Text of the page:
The learning spaces of today are calling for new levels of versatility. There are times when a teacher needs to provide direct instruction to a whole class, while other times, students are having a class discussion, working together on projects, or working individually. A few highly effective concepts that enable this sort of versatility include learning zones, adaptable furnishings, and more.
Design concepts like these address the need for more flexible, dynamic learning spaces that can easily be changed and adapted.
Even before COVID-19 forced K-12 leaders to rethink the design of school spaces, versatility was an important design element for classrooms and other instructional environments. As life returns to normal, versatility is a critical design element that’s here to stay.
Versatility is Vital
The design of the learning space should facilitate each of these activities effectively, with minimal or no downtime in transitioning from one type of activity to another. By seamlessly supporting many different learning activities and modalities, versatile spaces help engage students more deeply in their education — and they ensure that teachers can meet a wide range of student needs and abilities.
Segregated Learning Zones
One very powerful way to increase versatility is through the addition of learning zones. These are separate spaces that support different kinds of educational activities. One learning space could have an area that allows students to study quietly with soft, comfortable seating – while another might be a dedicated space for creativity and collaboration with tables featuring built-in storage for supplies. It’s important to clearly define and limit the purpose of each zone to maximize its effectiveness. It is then possible for each zone to be equipped with the furniture and materials that are most appropriate for that particular kind of learning.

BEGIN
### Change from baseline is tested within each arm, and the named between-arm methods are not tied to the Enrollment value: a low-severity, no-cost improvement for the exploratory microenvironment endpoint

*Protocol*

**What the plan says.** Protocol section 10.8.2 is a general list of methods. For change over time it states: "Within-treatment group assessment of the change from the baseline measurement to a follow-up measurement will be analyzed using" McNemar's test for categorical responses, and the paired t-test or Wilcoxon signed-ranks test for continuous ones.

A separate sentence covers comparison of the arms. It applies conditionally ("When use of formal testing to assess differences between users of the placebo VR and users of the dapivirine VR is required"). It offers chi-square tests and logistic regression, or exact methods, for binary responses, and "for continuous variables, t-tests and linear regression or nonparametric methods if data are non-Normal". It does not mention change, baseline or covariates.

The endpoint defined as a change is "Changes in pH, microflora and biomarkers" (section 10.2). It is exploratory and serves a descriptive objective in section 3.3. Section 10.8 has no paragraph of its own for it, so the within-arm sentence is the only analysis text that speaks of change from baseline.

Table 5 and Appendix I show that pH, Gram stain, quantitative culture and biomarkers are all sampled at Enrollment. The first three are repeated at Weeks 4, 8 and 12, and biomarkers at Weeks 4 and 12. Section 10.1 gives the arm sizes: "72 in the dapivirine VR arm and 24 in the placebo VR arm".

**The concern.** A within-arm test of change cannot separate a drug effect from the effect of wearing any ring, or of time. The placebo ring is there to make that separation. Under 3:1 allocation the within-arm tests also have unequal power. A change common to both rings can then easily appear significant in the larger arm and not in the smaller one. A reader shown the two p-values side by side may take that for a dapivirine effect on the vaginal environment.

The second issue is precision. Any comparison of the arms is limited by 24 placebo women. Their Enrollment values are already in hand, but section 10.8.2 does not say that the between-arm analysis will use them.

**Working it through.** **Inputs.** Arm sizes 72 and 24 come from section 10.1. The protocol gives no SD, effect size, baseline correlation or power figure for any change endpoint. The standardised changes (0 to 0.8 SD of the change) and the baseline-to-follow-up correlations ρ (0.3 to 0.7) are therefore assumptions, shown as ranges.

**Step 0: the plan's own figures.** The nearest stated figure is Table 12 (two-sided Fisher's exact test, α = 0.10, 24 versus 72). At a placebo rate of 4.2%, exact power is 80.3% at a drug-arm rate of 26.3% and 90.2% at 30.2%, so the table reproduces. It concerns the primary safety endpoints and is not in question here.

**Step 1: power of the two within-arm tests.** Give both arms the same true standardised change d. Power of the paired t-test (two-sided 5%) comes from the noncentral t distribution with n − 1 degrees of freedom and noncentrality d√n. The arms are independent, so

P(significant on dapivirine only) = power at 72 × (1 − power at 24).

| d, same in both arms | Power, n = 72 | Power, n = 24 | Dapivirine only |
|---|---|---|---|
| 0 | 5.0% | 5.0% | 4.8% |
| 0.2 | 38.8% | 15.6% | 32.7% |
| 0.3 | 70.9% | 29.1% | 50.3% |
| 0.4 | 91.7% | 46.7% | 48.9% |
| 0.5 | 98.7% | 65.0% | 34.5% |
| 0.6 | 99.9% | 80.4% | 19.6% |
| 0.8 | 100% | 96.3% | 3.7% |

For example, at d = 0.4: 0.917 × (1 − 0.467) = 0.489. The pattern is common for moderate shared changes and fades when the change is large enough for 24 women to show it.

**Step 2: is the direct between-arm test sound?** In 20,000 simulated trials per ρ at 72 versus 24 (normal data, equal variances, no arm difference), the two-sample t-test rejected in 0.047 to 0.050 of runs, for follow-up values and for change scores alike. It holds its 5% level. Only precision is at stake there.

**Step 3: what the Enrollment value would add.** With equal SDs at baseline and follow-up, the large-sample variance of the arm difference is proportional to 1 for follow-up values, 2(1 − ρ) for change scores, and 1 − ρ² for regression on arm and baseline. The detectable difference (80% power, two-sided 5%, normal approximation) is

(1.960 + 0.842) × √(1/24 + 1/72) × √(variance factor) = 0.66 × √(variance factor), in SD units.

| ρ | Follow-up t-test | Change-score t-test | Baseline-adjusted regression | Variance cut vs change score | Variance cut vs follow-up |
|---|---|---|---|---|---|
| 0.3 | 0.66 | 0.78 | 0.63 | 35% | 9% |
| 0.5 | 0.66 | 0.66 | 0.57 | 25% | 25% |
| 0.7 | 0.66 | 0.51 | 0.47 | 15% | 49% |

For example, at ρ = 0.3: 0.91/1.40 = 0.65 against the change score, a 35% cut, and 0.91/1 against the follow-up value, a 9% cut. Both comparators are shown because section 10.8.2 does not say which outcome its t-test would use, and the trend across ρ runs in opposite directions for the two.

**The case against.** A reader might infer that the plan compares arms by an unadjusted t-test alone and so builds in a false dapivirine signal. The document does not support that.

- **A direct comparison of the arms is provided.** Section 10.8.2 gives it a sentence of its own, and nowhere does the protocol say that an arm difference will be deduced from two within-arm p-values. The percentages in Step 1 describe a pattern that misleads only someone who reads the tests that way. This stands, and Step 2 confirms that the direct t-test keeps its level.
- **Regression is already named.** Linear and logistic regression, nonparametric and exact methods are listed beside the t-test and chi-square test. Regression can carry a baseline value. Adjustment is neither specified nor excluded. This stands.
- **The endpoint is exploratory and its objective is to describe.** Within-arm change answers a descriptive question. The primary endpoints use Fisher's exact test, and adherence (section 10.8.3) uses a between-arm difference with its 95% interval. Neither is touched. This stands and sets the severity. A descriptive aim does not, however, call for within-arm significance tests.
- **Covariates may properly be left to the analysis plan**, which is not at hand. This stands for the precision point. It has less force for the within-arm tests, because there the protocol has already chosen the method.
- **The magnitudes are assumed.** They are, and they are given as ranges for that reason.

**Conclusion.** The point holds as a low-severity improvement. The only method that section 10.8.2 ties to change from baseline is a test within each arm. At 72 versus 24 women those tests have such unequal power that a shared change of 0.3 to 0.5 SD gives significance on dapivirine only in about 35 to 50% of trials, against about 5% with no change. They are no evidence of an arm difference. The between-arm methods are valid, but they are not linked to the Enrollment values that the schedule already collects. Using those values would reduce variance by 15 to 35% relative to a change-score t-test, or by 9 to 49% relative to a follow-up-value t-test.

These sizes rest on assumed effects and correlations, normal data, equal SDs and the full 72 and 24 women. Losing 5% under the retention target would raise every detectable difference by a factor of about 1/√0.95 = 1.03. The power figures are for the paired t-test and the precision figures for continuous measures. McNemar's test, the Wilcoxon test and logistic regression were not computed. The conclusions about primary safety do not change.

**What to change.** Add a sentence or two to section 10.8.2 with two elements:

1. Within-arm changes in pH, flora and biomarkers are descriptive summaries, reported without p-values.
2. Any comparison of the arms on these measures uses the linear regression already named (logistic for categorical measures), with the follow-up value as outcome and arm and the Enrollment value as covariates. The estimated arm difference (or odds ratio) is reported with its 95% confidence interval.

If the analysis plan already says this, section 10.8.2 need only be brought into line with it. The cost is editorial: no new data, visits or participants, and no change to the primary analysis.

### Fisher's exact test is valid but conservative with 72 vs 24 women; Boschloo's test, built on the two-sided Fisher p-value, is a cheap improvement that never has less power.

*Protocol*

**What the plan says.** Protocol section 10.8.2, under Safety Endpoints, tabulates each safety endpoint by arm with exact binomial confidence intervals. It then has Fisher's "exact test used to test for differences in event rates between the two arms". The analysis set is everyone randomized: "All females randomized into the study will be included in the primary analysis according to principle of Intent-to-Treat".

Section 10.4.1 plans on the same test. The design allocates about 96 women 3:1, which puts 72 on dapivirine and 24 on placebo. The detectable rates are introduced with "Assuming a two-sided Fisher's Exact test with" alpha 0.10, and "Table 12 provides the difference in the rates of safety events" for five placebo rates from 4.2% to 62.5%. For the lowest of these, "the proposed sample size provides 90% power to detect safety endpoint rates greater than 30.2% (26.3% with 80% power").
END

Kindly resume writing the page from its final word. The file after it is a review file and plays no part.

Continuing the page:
Choosing the Right Furniture
Not every learning space is big enough for separate learning zones. In these situations, educators can create flexible, multi-use spaces by simply making use of furniture with wheels. By making use of modular pieces that can be easily rearranged into different configurations, you can achieve much higher levels of versatility with relatively little effort.
This gives teachers the ability to have students congregate at front-facing tables for direct instruction or disperse with modular desks to facilitate a class discussion. Having movable, agile furniture makes this transition easier and more seamless.
Another part of versatility is having furniture that can serve multiple purposes simultaneously, with very few adjustments. Choosing furniture that can serve multiple purposes allows you to maximize your use of a learning space. One example of this would be mobile shelving. These can fill your storage needs while also serving as an attractive space divider.
Versatility is the Future
The big takeaway is that versatility is both important and practical. When designing a modern learning environment, remember to consider how you might incorporate learning zones and/or movable, agile furniture that can serve multiple purposes — and understand how various pieces of furniture can help you accomplish different types of learning goals most effectively.
However you go about achieving versatility, it’s critical to design flexible and easily adaptable spaces to different needs and uses. Starting with large, open spaces, and using portable dividers or other design elements to delineate these spaces, gives you the flexibility to create, adapt and reimagine learning spaces on the fly.